The name “Pilot with Persephone” almost sounds like the Hellenic version of “Jesus take the wheel” but that’s not it at all. What this is the pilot episode of a project I’m thinking hard about starting. (I.e. have started, am thinking about committing harder to.)

Eventually, this would be in podcast format and would feature what you hear here: me relating a bit of lore and then talking about the lessons I get from it.

Please note: I’m super proud of how well I did on this except for the fact that I actually forgot to read the fifteen lines of the Homeric Hymn to Demeter that I wanted to read. So, when critiqueing this, please include the idea of me relating bits of ‘original lore’ in the audio. (Also, I’ll tack those fifteen lines on the bottom of this post.)

Some questions to consider as you listen: So, it’s a long bit of audio. If you need to distract your eyes while you listen, here are some questions to prompt your feedback:

  • This is super-long! It’s a long time to hear just me talking. If I hunted for and found some music to break it up it would be longer, but less monotonous. Would that make it easier for you listen to?
  • Should I only relate a shorter part of the lore? I mean, I tried to get the whole story of Persephone – even in abbreviated form – before talking about it. I could do just the part I’m thinking of talking about. Another option would be to do one section just telling the story of Persephone, another, later episode of the lessons I draw from it.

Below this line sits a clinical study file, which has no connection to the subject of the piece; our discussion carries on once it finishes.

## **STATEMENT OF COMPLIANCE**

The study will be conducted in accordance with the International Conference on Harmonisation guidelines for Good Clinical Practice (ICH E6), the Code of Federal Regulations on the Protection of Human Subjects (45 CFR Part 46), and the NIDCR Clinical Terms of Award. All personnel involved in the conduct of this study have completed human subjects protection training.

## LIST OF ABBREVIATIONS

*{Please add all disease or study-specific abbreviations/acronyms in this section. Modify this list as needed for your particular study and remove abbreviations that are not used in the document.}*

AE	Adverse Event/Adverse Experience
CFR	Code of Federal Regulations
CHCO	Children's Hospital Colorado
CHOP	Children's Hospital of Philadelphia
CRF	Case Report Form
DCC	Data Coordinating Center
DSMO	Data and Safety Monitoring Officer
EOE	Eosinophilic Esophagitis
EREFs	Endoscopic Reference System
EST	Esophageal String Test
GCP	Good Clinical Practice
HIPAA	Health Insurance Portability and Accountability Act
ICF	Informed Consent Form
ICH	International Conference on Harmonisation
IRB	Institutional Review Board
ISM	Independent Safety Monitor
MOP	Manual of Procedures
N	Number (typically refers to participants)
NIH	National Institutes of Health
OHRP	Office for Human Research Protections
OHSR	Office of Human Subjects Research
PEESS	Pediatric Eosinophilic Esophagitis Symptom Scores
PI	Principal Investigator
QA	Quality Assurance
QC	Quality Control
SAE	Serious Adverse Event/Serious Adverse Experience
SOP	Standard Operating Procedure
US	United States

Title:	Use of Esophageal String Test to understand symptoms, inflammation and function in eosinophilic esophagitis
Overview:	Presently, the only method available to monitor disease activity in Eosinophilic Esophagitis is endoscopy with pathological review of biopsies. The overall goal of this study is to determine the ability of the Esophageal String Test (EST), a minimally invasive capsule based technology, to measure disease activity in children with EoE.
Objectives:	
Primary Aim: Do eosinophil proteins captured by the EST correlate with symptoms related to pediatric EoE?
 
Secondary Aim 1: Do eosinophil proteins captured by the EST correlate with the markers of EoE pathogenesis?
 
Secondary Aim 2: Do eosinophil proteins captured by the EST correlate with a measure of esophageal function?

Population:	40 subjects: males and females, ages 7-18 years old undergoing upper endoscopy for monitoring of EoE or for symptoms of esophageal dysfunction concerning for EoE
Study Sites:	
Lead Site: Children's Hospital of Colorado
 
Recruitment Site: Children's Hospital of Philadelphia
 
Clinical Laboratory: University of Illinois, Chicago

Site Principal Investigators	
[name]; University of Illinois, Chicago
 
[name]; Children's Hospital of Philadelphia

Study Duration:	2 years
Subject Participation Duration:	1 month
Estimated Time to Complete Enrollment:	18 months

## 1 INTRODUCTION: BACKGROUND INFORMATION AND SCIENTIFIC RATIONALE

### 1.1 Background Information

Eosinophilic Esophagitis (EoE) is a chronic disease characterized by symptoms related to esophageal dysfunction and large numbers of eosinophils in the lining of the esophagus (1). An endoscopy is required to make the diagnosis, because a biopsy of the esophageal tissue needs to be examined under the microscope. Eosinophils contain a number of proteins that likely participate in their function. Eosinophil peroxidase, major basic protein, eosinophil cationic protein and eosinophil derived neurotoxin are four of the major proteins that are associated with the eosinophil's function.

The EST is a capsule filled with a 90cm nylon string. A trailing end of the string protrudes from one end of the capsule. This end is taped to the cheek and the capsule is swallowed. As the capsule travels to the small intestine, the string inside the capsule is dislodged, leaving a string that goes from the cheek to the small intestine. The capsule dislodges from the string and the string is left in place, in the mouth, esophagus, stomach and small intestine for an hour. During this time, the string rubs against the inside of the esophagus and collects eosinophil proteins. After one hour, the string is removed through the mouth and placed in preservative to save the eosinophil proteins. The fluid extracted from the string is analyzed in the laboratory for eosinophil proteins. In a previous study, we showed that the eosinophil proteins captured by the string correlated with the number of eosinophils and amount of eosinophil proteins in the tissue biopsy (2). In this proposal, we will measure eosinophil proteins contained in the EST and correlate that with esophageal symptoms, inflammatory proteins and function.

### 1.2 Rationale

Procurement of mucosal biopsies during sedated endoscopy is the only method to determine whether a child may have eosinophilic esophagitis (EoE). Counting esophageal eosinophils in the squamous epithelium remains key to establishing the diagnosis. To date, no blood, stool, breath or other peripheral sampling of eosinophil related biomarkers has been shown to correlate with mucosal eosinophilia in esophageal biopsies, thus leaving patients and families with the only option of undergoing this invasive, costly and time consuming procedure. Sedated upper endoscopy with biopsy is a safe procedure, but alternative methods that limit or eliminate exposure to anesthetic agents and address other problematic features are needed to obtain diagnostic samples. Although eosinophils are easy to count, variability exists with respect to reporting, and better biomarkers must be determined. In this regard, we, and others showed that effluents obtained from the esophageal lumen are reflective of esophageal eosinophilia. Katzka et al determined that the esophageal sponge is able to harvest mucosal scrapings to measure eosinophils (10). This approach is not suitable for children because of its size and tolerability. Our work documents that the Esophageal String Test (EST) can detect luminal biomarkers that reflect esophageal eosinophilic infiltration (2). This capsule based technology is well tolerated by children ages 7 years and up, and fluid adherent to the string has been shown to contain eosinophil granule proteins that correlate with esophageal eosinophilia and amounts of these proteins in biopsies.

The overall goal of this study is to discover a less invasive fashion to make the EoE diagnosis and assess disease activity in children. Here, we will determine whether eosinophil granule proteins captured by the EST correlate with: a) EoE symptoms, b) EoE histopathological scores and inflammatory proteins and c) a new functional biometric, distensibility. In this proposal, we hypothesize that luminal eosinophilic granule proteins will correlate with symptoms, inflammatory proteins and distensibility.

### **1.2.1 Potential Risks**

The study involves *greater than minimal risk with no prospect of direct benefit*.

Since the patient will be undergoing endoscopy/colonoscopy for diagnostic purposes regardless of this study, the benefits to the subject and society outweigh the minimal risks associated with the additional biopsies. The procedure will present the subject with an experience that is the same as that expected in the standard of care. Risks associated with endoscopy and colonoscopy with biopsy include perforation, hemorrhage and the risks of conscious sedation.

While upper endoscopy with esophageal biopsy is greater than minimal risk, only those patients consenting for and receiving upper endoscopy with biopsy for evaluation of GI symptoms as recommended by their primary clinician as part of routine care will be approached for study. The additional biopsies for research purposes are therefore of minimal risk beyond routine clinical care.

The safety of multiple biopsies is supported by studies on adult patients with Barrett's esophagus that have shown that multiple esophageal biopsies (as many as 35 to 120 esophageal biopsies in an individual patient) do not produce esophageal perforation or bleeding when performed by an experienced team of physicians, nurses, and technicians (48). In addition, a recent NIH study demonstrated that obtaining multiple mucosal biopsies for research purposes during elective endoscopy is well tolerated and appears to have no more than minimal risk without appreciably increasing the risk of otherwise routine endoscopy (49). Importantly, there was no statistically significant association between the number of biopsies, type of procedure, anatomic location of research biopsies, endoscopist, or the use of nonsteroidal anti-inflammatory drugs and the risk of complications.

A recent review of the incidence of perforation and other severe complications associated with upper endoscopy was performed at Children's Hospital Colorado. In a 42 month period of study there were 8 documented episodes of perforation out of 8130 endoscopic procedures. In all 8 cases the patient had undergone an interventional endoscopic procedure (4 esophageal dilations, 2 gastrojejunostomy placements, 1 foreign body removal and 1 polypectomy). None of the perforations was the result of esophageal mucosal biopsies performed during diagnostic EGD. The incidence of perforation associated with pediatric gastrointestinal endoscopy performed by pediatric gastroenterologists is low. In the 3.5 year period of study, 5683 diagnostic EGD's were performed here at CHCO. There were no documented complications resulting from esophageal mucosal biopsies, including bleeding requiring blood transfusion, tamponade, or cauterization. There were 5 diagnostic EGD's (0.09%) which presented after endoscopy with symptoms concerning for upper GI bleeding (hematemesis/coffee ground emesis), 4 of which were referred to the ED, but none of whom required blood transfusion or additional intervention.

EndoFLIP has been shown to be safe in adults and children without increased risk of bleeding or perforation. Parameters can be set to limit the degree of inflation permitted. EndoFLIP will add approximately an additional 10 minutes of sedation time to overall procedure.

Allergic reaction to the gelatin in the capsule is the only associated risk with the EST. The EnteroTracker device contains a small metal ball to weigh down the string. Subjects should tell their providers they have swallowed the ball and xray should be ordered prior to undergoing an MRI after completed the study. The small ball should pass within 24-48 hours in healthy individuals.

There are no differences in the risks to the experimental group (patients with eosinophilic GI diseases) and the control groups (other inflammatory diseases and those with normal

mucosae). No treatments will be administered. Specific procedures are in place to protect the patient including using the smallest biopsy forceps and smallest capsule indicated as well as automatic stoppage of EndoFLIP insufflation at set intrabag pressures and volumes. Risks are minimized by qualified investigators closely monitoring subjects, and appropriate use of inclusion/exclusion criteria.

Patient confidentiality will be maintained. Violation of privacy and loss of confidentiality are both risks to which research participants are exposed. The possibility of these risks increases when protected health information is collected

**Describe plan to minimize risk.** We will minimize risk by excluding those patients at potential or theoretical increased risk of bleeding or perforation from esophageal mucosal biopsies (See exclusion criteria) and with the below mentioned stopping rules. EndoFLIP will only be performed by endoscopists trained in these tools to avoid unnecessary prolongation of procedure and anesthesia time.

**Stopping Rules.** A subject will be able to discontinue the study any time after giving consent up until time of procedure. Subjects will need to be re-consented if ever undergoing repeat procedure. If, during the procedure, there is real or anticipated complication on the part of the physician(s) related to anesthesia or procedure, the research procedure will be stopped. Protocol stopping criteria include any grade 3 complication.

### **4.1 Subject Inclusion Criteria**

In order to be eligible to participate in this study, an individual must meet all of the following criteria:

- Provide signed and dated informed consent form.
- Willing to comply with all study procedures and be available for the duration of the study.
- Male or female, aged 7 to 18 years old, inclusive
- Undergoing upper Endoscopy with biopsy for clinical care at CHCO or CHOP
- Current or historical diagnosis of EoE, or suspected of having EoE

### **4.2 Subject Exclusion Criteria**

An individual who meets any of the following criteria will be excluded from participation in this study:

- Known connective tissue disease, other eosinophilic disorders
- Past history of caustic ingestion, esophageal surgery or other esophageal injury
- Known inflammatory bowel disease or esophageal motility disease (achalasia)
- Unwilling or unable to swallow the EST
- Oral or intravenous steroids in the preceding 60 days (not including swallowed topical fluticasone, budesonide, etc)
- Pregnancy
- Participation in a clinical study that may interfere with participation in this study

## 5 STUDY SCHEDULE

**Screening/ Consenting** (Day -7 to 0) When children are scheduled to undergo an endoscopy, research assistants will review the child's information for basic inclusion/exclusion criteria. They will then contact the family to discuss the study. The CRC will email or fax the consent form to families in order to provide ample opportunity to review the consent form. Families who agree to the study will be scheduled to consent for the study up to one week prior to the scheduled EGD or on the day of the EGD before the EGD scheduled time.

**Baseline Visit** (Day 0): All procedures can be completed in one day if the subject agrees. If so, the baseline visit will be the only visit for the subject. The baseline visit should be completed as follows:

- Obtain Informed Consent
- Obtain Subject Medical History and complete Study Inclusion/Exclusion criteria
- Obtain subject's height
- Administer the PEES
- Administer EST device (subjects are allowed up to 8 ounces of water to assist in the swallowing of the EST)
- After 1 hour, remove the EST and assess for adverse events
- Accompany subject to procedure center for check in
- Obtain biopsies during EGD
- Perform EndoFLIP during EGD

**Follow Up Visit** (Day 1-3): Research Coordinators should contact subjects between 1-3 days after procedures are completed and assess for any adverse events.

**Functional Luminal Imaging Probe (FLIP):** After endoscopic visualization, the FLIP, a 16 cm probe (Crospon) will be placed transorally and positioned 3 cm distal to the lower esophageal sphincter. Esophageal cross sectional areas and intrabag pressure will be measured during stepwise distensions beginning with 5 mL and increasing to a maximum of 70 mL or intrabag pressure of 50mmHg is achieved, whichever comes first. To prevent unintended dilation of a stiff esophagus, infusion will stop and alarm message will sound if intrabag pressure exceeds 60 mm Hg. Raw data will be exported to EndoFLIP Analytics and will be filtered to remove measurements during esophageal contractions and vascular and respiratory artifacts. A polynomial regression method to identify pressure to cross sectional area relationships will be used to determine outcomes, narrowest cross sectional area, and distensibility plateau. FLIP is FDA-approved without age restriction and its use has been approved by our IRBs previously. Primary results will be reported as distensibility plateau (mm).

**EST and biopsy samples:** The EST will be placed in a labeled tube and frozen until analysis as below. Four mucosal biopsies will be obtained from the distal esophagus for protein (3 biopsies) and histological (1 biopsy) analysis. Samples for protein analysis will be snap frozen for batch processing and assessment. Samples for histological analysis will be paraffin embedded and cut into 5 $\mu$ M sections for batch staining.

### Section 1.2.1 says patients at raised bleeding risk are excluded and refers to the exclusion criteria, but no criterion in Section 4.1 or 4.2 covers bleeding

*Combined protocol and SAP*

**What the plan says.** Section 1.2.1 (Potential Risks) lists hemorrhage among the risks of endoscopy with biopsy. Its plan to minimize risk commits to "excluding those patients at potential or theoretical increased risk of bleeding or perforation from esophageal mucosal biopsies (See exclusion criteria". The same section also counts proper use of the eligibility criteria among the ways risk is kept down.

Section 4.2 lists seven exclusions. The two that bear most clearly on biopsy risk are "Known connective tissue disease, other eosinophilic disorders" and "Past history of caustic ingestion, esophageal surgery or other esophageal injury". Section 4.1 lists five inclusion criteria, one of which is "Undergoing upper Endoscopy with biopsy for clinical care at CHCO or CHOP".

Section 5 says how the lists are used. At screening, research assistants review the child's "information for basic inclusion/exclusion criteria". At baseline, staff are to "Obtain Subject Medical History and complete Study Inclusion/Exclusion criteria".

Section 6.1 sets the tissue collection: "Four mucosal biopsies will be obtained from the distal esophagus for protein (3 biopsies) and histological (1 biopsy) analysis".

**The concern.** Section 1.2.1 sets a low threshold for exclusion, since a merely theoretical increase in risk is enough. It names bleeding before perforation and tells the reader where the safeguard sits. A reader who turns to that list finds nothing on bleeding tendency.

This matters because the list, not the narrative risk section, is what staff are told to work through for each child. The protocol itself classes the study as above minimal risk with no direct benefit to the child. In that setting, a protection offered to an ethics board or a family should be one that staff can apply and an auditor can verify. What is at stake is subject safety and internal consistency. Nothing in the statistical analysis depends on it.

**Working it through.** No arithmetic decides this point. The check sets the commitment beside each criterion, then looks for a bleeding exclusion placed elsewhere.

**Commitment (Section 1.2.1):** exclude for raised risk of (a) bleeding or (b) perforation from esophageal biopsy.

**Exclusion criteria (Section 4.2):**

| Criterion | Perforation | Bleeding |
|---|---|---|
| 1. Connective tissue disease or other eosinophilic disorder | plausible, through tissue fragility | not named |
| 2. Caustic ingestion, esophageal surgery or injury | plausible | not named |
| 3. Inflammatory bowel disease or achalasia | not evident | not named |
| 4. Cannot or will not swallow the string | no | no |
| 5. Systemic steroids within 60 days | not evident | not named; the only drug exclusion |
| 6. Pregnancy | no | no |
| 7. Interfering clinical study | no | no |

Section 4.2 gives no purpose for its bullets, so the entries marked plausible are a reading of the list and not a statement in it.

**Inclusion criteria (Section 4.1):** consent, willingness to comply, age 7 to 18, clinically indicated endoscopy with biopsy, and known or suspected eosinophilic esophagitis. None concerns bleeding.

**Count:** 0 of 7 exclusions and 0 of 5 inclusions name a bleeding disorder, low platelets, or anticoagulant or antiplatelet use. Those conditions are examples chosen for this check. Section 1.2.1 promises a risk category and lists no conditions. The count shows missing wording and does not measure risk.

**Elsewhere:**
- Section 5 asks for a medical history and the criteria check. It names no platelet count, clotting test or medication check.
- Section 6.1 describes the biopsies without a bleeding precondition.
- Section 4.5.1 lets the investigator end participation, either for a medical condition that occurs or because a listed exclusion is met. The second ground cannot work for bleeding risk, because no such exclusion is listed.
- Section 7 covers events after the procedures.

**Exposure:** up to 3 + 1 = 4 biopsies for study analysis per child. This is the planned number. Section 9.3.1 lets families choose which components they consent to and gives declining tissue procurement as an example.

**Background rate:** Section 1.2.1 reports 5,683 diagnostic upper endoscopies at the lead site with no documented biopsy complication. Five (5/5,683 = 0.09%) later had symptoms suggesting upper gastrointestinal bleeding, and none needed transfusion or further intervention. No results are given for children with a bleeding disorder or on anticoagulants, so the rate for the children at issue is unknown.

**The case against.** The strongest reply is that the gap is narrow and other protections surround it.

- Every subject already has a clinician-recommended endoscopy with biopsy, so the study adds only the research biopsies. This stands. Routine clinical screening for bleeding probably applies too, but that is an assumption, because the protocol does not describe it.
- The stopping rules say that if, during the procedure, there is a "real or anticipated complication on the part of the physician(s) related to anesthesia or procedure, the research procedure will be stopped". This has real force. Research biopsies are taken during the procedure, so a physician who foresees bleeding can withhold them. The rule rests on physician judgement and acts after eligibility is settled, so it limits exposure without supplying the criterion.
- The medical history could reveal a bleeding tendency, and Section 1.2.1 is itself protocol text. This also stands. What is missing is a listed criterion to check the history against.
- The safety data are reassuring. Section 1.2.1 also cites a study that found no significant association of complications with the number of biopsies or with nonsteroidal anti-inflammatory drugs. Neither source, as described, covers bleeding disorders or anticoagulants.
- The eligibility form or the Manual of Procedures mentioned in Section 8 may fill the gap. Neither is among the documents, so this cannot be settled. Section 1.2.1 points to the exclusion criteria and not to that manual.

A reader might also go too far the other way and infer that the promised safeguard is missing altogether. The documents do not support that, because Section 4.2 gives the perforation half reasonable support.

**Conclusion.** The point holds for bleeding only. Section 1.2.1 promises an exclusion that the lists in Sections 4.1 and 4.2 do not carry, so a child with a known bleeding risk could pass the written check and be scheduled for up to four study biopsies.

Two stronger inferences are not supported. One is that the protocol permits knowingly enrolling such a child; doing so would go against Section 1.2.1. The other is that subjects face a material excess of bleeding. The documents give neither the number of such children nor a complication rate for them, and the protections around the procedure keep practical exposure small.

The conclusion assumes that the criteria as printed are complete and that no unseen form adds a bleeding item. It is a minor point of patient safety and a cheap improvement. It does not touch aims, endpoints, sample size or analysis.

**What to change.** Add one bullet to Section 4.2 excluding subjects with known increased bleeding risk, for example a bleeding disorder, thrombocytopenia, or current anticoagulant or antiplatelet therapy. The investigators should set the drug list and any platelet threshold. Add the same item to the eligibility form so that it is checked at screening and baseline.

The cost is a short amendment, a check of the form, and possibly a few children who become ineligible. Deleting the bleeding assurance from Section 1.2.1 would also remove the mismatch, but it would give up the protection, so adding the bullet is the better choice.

• Is this too phenomenally arrogant of me? I make an honest effort to make it clear that this is mostly about me, that doing this should help me continue to think deeply about my lore. But, I worry that it sounds like I’m describing the meaning of the Lore, and not the meanings that I take from the lore.

The excerpt I didn’t read: So, if you’re wondering what I hadn’t gotten around to reading — because I stopped looking at my notes — here are lines 5 to 20 of the Homeric Hymn to Demeter that I had intended to read at the part where I talked about this all happening clearly against her will (these are from a translation by Sarah Ruden):

The girl played with Sea’s deep-bosomed daughters
In a lush field, picking hyacinths, bright violets,
Irises, crocuses, roses–and the narcissus,
Which the earth grew to trap the flower-faced girl,
By Zeus’s tactics, for the host of man.
Gods whose life never ends and mortal people
Were dazzled by the flower when they saw it.
From a single root a hundred blossoms flourished
And smelled so sweet the whoel wide sky above it
Laughed, and the whole earth and the salt sea laughed.
Enthralled, the girl stretched both hands toward the fine toy–
But the plain of Nysa, with its wide roads, opened:
And the lord Cronian, famous host of many,
Drove his immortal, leaping horses at her.
She was unwilling, caught in the gold chariot
That took her wailing, shriking for the help of
Her Father, son of Cronus, highest and greatest.


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